City Council did the right thing Thursday when it passed a bill that would require the city’s public schools to certify its buildings as “safe from lead-based paint hazards.”

The move is only 40 years behind the times.

It was 1978 when the federal government banned the use of lead paint in residential homes, after it became clear that lead paint presented serious health problems to those exposed to it.

It wasn’t until 2012 that the city started requiring landlords of rental properties built before 1978 to repair conditions like peeling paint that raise the hazards of exposure to lead.

Astonishingly, none of those same protections applied to schools.

The extent of those hazards were highlighted this year in an Inquirer special report, Toxic City: Sick Schools, which found environmental hazards in many of the city’s school buildings, including lead dust and asbestos. Ninety percent of Philadelphia’s schools were built before 1978.

Exposure to lead paint and other hazards leads to serious health problems and cognitive damage. It can impact a child’s ability to learn, as well as his behavior. And the damage can be permanent.

For decades, city leaders and residents have been wringing their hands over inequities in education, high poverty rates, and other ills afflicting many of the city’s families. The environmental hazards that stem from our aging public infrastructure should be considered one of the key underlying causes of the city’s inability to make significant progress. A darker view is that we, by our historical lack of attention to these hazards, should be considered complicit in maintaining this terrible status quo.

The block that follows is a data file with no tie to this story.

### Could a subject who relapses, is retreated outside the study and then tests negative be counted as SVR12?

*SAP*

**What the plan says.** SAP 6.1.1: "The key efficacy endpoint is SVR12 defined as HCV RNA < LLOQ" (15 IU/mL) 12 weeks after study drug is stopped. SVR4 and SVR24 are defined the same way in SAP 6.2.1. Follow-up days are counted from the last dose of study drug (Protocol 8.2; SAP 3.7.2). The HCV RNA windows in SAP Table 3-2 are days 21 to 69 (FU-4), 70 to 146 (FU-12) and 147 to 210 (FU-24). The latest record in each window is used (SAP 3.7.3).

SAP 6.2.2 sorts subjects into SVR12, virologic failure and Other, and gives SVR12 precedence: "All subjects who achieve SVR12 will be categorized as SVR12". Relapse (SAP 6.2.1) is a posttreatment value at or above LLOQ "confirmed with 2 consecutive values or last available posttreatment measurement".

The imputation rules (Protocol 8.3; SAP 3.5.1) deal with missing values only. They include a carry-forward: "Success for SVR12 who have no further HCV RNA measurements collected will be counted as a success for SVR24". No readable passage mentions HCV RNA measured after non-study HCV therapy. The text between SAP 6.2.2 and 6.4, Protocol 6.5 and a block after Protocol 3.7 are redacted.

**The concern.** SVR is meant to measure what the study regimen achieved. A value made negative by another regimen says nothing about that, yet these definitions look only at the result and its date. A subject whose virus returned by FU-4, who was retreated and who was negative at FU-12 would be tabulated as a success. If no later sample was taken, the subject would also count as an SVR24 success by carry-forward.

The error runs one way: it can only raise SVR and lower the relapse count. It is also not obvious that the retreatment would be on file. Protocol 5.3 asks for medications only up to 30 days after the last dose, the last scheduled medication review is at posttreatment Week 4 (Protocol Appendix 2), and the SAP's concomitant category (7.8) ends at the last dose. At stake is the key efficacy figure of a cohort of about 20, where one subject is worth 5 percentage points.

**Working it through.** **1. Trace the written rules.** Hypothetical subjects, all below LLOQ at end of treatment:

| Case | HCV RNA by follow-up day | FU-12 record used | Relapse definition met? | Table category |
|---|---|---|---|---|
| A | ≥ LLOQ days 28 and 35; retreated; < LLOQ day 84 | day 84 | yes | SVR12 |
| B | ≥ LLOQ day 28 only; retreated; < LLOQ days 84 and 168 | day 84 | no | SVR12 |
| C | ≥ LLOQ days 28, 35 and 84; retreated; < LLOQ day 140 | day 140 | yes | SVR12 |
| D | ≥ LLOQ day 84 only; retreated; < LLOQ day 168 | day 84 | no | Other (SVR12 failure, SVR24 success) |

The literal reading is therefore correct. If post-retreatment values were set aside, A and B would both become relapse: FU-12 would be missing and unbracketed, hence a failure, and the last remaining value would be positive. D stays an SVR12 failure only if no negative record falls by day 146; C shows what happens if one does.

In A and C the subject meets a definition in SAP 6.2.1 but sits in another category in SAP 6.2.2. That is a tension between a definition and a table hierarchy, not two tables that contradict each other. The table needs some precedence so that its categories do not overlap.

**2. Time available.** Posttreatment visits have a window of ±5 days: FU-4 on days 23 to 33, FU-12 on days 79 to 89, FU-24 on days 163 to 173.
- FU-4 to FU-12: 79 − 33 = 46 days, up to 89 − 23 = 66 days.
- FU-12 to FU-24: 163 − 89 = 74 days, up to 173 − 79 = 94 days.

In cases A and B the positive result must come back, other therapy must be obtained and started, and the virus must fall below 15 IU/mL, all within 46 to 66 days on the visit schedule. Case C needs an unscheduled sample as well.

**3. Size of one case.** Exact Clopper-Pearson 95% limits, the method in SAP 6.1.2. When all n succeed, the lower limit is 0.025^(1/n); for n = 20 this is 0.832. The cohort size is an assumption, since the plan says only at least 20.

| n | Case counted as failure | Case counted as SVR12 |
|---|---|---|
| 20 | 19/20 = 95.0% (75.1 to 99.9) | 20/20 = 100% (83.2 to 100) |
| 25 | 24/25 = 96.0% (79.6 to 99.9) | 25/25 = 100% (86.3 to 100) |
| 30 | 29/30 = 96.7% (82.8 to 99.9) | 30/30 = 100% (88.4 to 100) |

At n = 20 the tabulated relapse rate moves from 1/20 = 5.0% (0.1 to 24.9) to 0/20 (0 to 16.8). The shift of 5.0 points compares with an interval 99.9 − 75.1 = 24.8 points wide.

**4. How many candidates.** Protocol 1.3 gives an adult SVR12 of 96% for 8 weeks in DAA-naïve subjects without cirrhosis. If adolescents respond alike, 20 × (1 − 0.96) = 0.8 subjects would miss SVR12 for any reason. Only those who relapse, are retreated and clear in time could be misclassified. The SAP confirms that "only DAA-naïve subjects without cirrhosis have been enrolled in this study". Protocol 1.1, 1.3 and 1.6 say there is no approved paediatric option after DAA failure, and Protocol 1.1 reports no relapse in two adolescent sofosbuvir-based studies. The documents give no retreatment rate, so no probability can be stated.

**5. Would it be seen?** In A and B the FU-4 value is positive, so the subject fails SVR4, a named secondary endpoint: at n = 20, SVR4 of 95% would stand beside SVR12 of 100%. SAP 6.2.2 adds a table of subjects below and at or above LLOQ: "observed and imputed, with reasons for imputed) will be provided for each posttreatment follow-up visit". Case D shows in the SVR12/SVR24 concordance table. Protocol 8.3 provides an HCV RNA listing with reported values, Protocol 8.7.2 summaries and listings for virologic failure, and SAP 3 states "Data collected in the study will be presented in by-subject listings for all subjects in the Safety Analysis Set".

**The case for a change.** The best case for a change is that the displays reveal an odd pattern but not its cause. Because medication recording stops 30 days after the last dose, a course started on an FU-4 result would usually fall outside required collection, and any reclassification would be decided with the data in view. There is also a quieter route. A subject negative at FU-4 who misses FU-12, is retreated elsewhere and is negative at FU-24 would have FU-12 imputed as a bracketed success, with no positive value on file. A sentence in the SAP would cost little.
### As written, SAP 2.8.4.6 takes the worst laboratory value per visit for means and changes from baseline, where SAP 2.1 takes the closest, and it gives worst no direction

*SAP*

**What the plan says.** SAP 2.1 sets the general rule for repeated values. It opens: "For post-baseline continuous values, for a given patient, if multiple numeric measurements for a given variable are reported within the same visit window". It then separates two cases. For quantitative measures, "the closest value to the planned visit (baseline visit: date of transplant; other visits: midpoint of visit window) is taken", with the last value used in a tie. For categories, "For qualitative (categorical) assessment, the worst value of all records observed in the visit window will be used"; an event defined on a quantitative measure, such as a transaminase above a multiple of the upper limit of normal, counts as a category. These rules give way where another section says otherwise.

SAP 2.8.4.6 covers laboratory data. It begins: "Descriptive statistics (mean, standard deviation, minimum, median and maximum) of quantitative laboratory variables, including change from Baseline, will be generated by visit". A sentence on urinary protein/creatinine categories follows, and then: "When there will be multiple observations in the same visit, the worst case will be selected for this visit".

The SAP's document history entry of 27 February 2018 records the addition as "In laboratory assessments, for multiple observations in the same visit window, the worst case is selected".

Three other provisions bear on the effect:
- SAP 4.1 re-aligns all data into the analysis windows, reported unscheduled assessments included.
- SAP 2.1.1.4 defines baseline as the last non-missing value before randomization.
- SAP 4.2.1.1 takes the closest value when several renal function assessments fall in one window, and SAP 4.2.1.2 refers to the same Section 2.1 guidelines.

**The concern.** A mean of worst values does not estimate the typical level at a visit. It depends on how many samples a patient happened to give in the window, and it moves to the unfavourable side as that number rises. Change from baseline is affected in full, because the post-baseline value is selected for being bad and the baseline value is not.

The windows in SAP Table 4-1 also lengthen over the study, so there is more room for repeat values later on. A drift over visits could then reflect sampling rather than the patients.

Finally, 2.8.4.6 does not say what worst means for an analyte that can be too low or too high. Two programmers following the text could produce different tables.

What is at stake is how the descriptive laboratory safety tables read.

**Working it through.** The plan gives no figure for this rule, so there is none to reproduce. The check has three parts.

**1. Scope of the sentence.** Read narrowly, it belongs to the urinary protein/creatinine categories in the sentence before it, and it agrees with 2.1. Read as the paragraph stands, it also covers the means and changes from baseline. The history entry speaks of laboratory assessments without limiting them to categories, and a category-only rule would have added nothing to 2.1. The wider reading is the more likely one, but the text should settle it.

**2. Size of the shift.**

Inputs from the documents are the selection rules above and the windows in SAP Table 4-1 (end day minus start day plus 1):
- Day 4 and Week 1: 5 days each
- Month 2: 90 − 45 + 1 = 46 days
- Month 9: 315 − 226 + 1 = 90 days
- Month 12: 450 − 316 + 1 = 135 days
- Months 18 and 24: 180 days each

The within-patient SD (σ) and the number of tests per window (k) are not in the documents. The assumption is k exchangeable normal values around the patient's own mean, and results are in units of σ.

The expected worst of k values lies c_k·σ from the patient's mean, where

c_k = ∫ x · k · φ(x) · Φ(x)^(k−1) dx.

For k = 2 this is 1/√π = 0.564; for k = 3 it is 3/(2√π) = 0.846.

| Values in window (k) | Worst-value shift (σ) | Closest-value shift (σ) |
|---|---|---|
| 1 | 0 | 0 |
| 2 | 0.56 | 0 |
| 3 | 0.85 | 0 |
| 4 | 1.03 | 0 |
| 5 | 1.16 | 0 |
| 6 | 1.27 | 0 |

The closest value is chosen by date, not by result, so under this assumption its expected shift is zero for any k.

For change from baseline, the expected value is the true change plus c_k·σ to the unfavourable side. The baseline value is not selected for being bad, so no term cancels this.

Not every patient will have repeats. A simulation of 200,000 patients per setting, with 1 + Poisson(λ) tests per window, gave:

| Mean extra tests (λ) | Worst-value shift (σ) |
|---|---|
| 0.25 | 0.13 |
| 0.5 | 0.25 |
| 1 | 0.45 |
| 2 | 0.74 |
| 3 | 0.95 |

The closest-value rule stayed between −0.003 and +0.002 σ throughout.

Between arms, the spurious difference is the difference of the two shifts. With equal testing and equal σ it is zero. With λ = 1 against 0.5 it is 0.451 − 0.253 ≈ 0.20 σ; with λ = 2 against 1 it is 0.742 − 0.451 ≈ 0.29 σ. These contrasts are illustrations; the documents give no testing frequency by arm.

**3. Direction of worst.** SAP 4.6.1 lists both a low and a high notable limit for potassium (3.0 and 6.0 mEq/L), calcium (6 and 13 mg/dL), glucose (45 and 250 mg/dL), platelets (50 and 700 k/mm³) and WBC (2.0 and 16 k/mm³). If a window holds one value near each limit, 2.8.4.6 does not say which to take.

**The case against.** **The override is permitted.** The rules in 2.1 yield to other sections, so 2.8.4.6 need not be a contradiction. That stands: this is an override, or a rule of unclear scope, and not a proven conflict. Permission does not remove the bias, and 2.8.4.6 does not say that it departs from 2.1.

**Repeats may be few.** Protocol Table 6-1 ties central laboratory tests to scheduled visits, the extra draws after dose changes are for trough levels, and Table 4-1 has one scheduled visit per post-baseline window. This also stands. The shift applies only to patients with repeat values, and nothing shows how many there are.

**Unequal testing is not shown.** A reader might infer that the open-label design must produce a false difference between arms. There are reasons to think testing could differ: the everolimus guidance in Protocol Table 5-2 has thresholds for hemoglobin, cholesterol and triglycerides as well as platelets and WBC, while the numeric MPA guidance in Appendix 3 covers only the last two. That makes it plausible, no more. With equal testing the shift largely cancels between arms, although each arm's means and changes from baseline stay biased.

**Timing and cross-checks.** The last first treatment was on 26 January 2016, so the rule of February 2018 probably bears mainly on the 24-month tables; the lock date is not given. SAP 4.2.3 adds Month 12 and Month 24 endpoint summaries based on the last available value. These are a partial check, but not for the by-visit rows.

And despite this new law, we could continue damaging children if proper enforcement is not part of the city’s plans moving forward. The bill calls for a 90-day window for repairing hazards, after which daily cleaning is required.

The obvious next question is how this will be paid for. Following the original Inquirer report, Gov. Wolf earmarked $7.6 million from the state coffers to clean up lead paint in some city schools, with another $8 million for remediation from the School District’s capital budget.

Such work is expensive, and obviously, much more is needed.

Some believe that in fact, paint companies should be held financially liable for cleaning up the mess created by the manufacture of lead paint. In October, the U.S. Supreme Court rejected appeals from three paint manufacturers which a California court determined were liable for damages stemming from lead paint. The California court ruled that the companies created a public nuisance when they covered up the dangers of lead paint.

This means that the road may be paved for that to happen elsewhere. Perhaps Attorney General Josh Shapiro, who has made inroads championing victims of priest abuse and financial scams, should pursue this on behalf of Philadelphia and its children.

One of the marks of the modern age is supposed to be our advanced vigilance of the dangers present in consumer products. Maybe someday, the notion that we created generations of damaged children by exposing them to peeling paint and other environmental toxins may seem quaint. But right now, it’s tragic.